In February, the National Agriculture Statistics Service (the statistical arm of USDA) published its first reconstituted Grain Crushings and Co-products Production report. The report offersfor the first timecomprehensive surveyed data on co-product output from the ethanol industry, and provides insight into ethanol plant product yields. Even though only four months of data have been published so far, the report is already helping to enhance the publics understanding of the diversity of co-products from the ethanol industry, as well as the industrys improved efficiency. And USDA itself has already made important changes to its monthly World Agriculture Supply and Demand Estimates (WASDE) to reflect the product yields revealed by the new report. In its newly published March WASDE report, USDA states Corn use in ethanol production is projected 50 million bushels lower based on the new Grain Crushings and Co Products Production reportReported corn use for ethanol for October through January implies a higher conversion rate than previously assumed. In other words, USDA maintained its projection of fuel ethanol production, but reduced its estimate of corn use for ethanol based on the observed increase in ethanol yields per bushel of corn. RFA and other stakeholders have been suggesting for years that USDAs ethanol yield assumption was too low, but now the Department has the robust data needed to finally revise the factor. Here are other key insights from the first four months worth of data from the NASS survey:
- Dry mills account for almost 90% of current ethanol production, while wet mills produce the remaining 10%. This has been common knowledge within the industry for the last several years, but there was no official estimate available, and thus agencies like EPA and CARB overestimated the share of production that came from wet mills (CARB still assumes wet mills account for 20% of production). This is important because dry mills tend to use less thermal energy and electricity than wet mills.
- Dry mill ethanol producers are fully drying only 53% of distillers grains production (i.e., to 10% moisture), while 32% of distillers grains are marketed in wet form and 11% are modified wet distillers grains (i.e., they receive minimal drying). The remaining 4% is sold as condensed distillers solubles. Thus, nearly half of distillers grains co-products from dry mills are being sold in wet form, or with minimal drying. This means the ethanol industry is using significantly less thermal energy for drying than previously assumed by the likes of DOE, EPA and CARB.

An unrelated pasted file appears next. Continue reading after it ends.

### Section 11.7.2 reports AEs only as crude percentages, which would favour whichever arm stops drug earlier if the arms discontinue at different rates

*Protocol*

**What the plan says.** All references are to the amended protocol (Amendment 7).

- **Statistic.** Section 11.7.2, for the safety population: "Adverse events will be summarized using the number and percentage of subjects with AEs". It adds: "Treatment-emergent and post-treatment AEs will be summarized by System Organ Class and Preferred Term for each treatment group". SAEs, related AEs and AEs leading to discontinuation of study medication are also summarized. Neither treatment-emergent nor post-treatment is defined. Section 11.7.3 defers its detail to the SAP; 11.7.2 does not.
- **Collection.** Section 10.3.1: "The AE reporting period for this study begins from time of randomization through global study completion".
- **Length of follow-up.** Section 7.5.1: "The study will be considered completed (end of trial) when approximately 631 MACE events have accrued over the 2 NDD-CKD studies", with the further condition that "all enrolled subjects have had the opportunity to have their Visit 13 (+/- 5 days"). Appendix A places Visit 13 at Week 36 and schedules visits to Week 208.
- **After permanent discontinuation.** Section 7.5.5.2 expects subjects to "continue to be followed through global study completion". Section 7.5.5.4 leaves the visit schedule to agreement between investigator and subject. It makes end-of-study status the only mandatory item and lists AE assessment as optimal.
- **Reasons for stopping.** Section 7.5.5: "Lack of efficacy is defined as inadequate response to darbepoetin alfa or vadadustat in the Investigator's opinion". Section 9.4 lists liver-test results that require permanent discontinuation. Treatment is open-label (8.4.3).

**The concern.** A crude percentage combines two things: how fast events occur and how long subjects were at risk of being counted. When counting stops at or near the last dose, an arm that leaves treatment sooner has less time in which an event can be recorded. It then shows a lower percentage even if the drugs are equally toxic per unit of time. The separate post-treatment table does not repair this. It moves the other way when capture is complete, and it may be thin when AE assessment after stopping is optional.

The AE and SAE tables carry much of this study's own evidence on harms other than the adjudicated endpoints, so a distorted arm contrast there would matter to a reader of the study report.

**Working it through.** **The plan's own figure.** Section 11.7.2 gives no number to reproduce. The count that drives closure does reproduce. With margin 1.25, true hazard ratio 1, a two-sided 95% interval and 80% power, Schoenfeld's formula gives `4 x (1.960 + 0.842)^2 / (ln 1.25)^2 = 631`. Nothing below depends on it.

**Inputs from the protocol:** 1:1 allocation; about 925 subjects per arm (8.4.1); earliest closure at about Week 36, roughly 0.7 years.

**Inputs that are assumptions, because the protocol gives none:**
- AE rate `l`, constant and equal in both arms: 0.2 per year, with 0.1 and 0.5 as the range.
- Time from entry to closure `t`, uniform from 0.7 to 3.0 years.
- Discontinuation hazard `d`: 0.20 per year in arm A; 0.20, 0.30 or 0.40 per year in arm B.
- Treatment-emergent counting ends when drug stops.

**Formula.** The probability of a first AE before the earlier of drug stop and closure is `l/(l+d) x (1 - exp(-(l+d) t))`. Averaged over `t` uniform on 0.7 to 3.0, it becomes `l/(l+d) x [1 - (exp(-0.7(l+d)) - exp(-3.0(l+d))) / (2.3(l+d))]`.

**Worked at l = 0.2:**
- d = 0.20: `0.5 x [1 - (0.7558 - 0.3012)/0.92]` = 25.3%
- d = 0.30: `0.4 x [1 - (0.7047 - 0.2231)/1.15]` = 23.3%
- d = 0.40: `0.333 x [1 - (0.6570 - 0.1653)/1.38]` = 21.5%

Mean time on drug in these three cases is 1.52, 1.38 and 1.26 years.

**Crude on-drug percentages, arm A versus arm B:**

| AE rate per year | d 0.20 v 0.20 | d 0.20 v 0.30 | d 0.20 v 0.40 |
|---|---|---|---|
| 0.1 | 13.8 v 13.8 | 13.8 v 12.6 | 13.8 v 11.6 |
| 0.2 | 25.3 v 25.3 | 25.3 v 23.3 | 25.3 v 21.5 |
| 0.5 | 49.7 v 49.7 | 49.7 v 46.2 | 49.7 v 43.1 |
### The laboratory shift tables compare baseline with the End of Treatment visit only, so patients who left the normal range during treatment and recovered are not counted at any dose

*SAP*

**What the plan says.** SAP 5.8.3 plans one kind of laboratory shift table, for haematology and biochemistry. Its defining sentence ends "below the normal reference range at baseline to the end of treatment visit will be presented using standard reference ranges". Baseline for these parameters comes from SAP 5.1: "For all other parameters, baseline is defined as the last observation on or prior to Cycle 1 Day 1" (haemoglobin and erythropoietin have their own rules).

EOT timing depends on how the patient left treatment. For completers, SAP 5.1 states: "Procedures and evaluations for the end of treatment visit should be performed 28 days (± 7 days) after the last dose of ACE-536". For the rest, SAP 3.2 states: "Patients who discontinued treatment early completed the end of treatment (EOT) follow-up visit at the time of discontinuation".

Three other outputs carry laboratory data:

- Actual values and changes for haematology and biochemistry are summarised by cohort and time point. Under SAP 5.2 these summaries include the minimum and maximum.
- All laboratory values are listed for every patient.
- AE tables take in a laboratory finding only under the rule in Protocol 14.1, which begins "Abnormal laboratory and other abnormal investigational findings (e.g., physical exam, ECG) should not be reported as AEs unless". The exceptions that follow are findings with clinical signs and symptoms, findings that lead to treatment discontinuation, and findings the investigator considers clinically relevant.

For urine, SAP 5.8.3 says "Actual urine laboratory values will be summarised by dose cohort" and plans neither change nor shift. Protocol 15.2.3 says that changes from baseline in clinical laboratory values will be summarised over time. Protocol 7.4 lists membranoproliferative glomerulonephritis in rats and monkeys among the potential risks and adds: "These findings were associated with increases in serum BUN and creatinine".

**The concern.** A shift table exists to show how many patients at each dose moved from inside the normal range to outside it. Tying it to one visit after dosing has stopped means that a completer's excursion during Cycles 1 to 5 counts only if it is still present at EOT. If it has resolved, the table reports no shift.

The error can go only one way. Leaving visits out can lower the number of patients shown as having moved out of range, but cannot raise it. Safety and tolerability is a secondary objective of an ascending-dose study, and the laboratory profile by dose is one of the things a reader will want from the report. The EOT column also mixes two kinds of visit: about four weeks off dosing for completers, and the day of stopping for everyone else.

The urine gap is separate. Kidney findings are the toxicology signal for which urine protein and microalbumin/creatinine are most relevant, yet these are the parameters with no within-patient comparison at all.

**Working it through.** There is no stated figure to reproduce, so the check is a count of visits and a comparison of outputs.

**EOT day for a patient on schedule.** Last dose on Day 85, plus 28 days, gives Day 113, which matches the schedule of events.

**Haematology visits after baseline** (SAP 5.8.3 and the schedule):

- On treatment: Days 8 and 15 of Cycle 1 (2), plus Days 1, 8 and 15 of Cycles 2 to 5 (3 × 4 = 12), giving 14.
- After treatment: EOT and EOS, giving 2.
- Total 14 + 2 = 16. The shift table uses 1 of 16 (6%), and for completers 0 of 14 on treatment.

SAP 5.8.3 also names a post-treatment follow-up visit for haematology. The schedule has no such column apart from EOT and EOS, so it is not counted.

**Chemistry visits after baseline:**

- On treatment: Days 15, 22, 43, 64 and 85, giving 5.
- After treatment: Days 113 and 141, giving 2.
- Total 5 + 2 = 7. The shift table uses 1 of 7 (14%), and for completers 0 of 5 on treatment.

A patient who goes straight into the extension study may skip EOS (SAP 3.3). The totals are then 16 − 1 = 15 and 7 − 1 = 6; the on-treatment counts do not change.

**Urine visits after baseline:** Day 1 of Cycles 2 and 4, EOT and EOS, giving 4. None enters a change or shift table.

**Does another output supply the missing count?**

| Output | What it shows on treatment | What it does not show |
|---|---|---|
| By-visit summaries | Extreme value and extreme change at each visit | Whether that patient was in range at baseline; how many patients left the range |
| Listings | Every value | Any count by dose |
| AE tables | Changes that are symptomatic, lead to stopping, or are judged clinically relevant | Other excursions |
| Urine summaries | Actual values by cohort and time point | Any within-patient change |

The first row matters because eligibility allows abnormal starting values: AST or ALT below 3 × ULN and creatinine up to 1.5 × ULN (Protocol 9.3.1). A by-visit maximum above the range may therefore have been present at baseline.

- Dry mills are producing a substantial amount of corn distillers oil (CDO), which is used primarily as animal feed or as a biodiesel feedstock. Production of CDO has averaged more than 208 million pounds per month so far, which indicates an annualized total of nearly 2.5 billion pounds. This is very close to our recent estimates (see pages 67 of our new Outlook), but again, having an official surveyed number is helpful.
- If it is assumed that all of the CDO is being produced by 90% of the dry mills (we know there are still some dry mills that do not have the technology to remove CDO), then we can derive an imputed CDO yield of 0.59 pounds/bushel of corn. Again, this value squares nicely with anecdotal reports from industry of average yields.
- When the moisture content of all dry mill co-products is normalized, it appears that dry mills are producing nearly 17 pounds of distillers grains and CDO per bushel processed.
- Average ethanol yields can be imputed by dividing EIAs monthly estimate of denatured ethanol production by NASSs estimate of corn processed. For December, the estimated average ethanol yield was 2.85 gallons/bushel. This is well above the conversion factor previously used by USDA for WASDE and other purposes, and above the 2.8 gallons/bushel factor used as a general rule of thumb across the industry. Remember, this average includes both wet mill and dry mill yields. Because wet mills tend to yield slightly less ethanol per bushel than dry mills, the average yield for dry mills was probably closer to 2.882.89 gallons/bushel in December.
- Ethanol plants are also capturing a significant amount of carbon dioxide for industrial purposes, such as bottling, meat packing, dry ice manufacturing, and many other uses. To date, ethanol plants have captured an average of nearly 214,000 tons of CO2 per month. That means an average of 1 pound of CO2 is captured per bushel of corn processed for ethanol.